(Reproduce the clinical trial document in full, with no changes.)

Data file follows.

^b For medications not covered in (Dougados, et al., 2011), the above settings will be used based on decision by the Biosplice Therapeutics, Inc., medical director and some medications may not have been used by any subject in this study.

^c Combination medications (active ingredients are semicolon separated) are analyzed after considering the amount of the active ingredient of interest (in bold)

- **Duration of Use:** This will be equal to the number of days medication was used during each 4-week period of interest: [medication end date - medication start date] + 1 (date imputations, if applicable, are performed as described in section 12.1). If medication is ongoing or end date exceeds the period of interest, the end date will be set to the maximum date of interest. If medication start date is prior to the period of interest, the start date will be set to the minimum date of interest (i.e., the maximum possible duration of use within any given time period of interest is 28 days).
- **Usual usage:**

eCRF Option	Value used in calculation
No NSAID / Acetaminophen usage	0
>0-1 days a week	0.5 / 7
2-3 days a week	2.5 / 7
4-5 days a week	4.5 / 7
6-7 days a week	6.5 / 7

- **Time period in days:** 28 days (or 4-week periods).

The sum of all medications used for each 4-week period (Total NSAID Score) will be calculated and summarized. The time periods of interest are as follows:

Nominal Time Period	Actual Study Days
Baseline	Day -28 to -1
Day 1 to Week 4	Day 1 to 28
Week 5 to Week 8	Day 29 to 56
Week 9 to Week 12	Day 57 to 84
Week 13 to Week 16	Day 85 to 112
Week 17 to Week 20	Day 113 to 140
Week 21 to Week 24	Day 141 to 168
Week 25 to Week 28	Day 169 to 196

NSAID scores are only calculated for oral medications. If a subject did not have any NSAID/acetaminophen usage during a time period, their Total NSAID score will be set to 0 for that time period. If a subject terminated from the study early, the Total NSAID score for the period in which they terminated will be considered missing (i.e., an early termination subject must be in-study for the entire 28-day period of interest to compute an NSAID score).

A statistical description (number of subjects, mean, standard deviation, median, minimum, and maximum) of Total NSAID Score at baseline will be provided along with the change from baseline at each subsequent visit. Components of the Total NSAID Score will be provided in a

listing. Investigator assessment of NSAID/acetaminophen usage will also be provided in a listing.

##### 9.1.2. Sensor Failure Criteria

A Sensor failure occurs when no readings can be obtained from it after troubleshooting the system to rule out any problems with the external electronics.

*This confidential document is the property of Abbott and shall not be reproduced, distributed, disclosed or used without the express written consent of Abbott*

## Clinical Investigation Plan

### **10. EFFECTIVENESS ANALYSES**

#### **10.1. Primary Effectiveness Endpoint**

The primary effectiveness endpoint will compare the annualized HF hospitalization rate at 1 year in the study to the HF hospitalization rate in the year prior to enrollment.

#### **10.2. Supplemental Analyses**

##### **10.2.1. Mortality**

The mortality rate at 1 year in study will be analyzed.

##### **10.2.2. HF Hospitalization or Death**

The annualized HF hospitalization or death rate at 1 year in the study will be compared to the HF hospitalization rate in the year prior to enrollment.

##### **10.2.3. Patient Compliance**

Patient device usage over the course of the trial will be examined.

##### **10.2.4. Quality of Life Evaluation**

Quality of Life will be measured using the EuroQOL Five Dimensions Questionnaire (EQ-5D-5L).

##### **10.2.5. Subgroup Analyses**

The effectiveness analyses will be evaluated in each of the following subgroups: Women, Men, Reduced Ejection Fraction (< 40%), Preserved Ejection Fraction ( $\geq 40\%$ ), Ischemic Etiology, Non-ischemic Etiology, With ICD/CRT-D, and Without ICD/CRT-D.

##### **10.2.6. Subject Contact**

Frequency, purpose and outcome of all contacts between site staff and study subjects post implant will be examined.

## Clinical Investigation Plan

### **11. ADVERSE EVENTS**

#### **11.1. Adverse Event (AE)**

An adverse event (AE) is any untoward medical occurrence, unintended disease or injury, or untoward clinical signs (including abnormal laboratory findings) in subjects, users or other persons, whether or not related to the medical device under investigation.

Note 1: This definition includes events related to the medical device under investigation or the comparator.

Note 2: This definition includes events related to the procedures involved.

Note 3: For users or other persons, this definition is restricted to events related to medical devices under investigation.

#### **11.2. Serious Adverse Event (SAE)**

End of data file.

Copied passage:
^b For medications not covered in (Dougados, et al., 2011), the above settings will be used based on decision by the Biosplice Therapeutics, Inc., medical director and some medications may not have been used by any subject in this study.

^c Combination medications (active ingredients are semicolon separated) are analyzed after considering the amount of the active ingredient of interest (in bold)

- **Duration of Use:** This will be equal to the number of days medication was used during each 4-week period of interest: [medication end date - medication start date] + 1 (date imputations, if applicable, are performed as described in section 12.1). If medication is ongoing or end date exceeds the period of interest, the end date will be set to the maximum date of interest. If medication start date is prior to the period of interest, the start date will be set to the minimum date of interest (i.e., the maximum possible duration of use within any given time period of interest is 28 days).
- **Usual usage:**

eCRF Option	Value used in calculation
No NSAID / Acetaminophen usage	0
>0-1 days a week	0.5 / 7
2-3 days a week	2.5 / 7
4-5 days a week	4.5 / 7
6-7 days a week	6.5 / 7

- **Time period in days:** 28 days (or 4-week periods).

The sum of all medications used for each 4-week period (Total NSAID Score) will be calculated and summarized. The time periods of interest are as follows:

Nominal Time Period	Actual Study Days
Baseline	Day -28 to -1
Day 1 to Week 4	Day 1 to 28
Week 5 to Week 8	Day 29 to 56
Week 9 to Week 12	Day 57 to 84
Week 13 to Week 16	Day 85 to 112
Week 17 to Week 20	Day 113 to 140
Week 21 to Week 24	Day 141 to 168
Week 25 to Week 28	Day 169 to 196

NSAID scores are only calculated for oral medications. If a subject did not have any NSAID/acetaminophen usage during a time period, their Total NSAID score will be set to 0 for that time period. If a subject terminated from the study early, the Total NSAID score for the period in which they terminated will be considered missing (i.e., an early termination subject must be in-study for the entire 28-day period of interest to compute an NSAID score).

A statistical description (number of subjects, mean, standard deviation, median, minimum, and maximum) of Total NSAID Score at baseline will be provided along with the change from baseline at each subsequent visit. Components of the Total NSAID Score will be provided in a

listing. Investigator assessment of NSAID/acetaminophen usage will also be provided in a listing.

##### 9.1.2. Sensor Failure Criteria

A Sensor failure occurs when no readings can be obtained from it after troubleshooting the system to rule out any problems with the external electronics.

*This confidential document is the property of Abbott and shall not be reproduced, distributed, disclosed or used without the express written consent of Abbott*

## Clinical Investigation Plan

### **10. EFFECTIVENESS ANALYSES**

#### **10.1. Primary Effectiveness Endpoint**

The primary effectiveness endpoint will compare the annualized HF hospitalization rate at 1 year in the study to the HF hospitalization rate in the year prior to enrollment.

#### **10.2. Supplemental Analyses**

##### **10.2.1. Mortality**

The mortality rate at 1 year in study will be analyzed.

##### **10.2.2. HF Hospitalization or Death**

The annualized HF hospitalization or death rate at 1 year in the study will be compared to the HF hospitalization rate in the year prior to enrollment.

##### **10.2.3. Patient Compliance**

Patient device usage over the course of the trial will be examined.

##### **10.2.4. Quality of Life Evaluation**

Quality of Life will be measured using the EuroQOL Five Dimensions Questionnaire (EQ-5D-5L).

##### **10.2.5. Subgroup Analyses**

The effectiveness analyses will be evaluated in each of the following subgroups: Women, Men, Reduced Ejection Fraction (< 40%), Preserved Ejection Fraction ( $\geq 40\%$ ), Ischemic Etiology, Non-ischemic Etiology, With ICD/CRT-D, and Without ICD/CRT-D.

##### **10.2.6. Subject Contact**

Frequency, purpose and outcome of all contacts between site staff and study subjects post implant will be examined.

## Clinical Investigation Plan

### **11. ADVERSE EVENTS**

#### **11.1. Adverse Event (AE)**

An adverse event (AE) is any untoward medical occurrence, unintended disease or injury, or untoward clinical signs (including abnormal laboratory findings) in subjects, users or other persons, whether or not related to the medical device under investigation.

Note 1: This definition includes events related to the medical device under investigation or the comparator.

Note 2: This definition includes events related to the procedures involved.

Note 3: For users or other persons, this definition is restricted to events related to medical devices under investigation.

#### **11.2. Serious Adverse Event (SAE)**